Why More Young People Are Getting Cancer 


Oncologists are increasingly concerned about the sharp rise in cancer incidences among individuals aged 15 to 39.

Statistics show a 40% increase in the risk of being diagnosed with cancer at a young age from 1975 to the present.

This surge is puzzling and concerning, prompting extensive research within the cancer community.

A Personal Story

A notable case is a 35-year-old diagnosed with Stage 3 rectal cancer in early 2023.

Initially dismissing symptoms as unrelated to cancer, this individual found the diagnosis shocking, having associated such illnesses with older generations.

Countries Experiencing the Rise

Countries such as the US, Canada, the UK, Australia, and parts of Europe are witnessing a significant increase in cancer rates among young people.

These regions share common lifestyle factors, including high consumption of ultra-processed foods, sedentary lifestyles, and poor sleep patterns.

Cancers on the Rise

Fourteen types of cancer are notably increasing among young people. These include:

  • Breast cancer
  • Colorectal cancer
  • Endometrial cancer
  • Esophagus cancer
  • Bile duct cancer
  • Gallbladder cancer
  • Head and neck cancer
  • Kidney cancer
  • Liver cancer
  • Bone marrow cancer
  • Pancreatic cancer
  • Prostate cancer
  • Stomach cancer
  • Thyroid cancer

Surprising Diagnoses in Healthy Individuals

Oncologists report that many young cancer patients appear to be in excellent health, often leading active lifestyles and maintaining healthy diets.

Despite this, they still face unexpected cancer diagnoses, underscoring the unpredictable nature of the disease.

The Impact of a Cancer Diagnosis on Young Lives

Being diagnosed with cancer at a young age can be extremely destabilizing, affecting individuals who may be balancing careers, caring for parents, or starting families.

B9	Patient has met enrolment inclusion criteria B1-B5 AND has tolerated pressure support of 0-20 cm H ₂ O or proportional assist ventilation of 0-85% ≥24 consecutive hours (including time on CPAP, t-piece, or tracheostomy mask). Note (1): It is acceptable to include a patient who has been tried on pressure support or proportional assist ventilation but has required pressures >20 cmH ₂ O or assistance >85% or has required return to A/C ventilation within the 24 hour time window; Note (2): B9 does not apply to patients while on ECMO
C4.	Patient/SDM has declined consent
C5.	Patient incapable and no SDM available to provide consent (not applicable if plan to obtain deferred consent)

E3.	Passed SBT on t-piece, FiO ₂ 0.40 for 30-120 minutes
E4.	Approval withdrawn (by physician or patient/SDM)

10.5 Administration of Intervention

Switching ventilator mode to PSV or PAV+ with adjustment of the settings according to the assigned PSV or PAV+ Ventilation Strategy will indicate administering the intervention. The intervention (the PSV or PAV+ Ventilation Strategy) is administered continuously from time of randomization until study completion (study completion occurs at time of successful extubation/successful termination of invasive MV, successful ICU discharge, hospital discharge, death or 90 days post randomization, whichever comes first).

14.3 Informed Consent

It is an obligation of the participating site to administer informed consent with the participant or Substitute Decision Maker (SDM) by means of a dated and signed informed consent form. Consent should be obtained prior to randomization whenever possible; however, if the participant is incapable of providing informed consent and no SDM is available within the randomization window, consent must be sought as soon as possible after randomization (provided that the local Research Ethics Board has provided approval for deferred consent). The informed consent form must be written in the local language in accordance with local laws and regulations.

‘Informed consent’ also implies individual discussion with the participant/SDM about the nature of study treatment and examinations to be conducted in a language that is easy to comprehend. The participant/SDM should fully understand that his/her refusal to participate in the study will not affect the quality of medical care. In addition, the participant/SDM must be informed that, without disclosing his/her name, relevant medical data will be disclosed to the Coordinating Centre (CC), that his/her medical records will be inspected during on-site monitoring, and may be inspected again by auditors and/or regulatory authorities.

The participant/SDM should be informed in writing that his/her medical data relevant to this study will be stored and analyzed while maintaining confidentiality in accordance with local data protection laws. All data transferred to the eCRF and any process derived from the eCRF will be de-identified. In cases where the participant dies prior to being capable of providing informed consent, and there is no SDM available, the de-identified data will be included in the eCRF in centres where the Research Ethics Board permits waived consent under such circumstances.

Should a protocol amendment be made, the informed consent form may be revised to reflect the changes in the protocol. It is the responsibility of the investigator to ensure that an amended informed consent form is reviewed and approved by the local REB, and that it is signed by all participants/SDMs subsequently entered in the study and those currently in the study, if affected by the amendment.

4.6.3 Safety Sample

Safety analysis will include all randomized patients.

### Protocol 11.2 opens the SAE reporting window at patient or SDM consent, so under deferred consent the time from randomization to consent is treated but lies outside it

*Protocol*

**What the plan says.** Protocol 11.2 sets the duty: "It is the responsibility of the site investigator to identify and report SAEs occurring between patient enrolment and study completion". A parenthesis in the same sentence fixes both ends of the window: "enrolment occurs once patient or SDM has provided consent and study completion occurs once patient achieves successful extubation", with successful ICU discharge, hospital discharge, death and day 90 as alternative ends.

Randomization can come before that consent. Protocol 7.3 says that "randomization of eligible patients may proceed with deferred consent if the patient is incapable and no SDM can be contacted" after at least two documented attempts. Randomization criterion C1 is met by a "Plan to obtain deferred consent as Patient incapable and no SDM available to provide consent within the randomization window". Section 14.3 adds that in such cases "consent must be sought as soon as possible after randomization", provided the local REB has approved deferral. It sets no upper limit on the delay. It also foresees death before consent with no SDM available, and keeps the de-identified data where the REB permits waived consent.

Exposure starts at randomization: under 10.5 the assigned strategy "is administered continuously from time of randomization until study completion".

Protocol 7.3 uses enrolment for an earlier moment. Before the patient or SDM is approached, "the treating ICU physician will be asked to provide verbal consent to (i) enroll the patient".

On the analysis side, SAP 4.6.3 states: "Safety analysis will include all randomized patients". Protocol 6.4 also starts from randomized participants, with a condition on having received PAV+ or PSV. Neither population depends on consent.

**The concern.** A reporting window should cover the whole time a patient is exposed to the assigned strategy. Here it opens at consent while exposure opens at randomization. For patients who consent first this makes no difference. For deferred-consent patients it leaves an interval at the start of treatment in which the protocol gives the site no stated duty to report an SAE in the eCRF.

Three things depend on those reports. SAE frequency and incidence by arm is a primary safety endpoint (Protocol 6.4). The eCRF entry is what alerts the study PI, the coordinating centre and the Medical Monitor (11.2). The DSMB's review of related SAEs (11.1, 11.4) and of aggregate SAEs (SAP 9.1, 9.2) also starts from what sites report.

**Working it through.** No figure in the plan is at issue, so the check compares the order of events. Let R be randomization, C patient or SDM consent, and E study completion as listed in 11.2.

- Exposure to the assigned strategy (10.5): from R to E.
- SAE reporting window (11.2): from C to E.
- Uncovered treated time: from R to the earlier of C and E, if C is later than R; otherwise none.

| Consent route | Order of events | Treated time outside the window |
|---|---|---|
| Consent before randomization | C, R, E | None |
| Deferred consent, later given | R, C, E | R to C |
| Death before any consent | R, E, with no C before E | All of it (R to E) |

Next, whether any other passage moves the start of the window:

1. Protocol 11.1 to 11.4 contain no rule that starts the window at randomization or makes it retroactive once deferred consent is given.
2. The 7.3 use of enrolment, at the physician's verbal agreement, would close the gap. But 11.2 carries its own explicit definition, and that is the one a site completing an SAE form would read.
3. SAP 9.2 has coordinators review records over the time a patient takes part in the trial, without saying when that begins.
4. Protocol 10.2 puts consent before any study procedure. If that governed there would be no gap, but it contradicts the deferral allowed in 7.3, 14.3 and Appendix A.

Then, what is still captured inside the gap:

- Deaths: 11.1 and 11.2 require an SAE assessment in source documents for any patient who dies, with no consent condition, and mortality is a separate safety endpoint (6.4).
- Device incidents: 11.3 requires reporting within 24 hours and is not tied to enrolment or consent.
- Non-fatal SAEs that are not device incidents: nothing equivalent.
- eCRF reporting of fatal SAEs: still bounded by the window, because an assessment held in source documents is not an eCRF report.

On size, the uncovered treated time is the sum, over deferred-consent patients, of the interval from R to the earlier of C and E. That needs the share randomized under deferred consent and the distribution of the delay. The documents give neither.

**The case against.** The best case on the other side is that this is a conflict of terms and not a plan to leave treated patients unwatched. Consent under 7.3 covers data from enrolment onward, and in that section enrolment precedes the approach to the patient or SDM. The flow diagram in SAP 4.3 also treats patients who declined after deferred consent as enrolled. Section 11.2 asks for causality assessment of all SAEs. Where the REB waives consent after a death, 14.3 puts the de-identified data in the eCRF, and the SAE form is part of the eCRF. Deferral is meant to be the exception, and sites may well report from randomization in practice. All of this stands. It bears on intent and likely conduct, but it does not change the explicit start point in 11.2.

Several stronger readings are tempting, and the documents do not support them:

The shock of such a diagnosis is profound, as many believe cancer is something to worry about much later in life.

Colorectal Cancer: A Rising Threat

A person born in 1990 faces four times the risk of being diagnosed with colorectal cancer compared to someone born in 1950.

By 2030, colorectal cancer is projected to become the leading cause of cancer death among young people, surpassing breast cancer.

This trend was highlighted by the death of actor Chadwick Boseman, who succumbed to Stage 3 or 4 colorectal cancer.

Possible Contributing Factors

Researchers are exploring several potential causes for the rise in young cancer cases:

  • Diet: Modern diets high in red meat, sugar, alcohol, and low in fiber may contribute to increased cancer risk, particularly digestive tract cancers.
  • Inactivity and Poor Sleep: Sedentary lifestyles and poor sleep patterns can lead to inflammation and other health issues linked to cancer.
  • Environmental Factors: Exposure to microplastics, toxins, and pollution might play a role, although these factors are harder to measure.
  • Height: Increased average height over generations could marginally increase cancer risk due to more cell divisions in the body.
  • Birth Method: Being born via C-section may slightly increase cancer risk, as C-sections bypass the microbiome benefits of vaginal births.

Efforts to Reverse the Trend

Reversing this trend requires extensive research to identify the root causes.

While individual lifestyle changes like better diet, more exercise, and regular screenings are important, broader societal changes are necessary.

This includes making cities more walkable and improving access to fresh foods.

Advancements and Hope

Despite the rising rates, there is hope. Cancer mortality rates have decreased significantly due to advancements in treatment and preventative measures, such as the HPV vaccine.

The cancer community is actively working to understand and address this issue, driving optimism for future progress.

In conclusion, the increase in cancer rates among young people is a complex and pressing issue, but ongoing research and community efforts offer hope for reversing this trend and improving outcomes for future generations.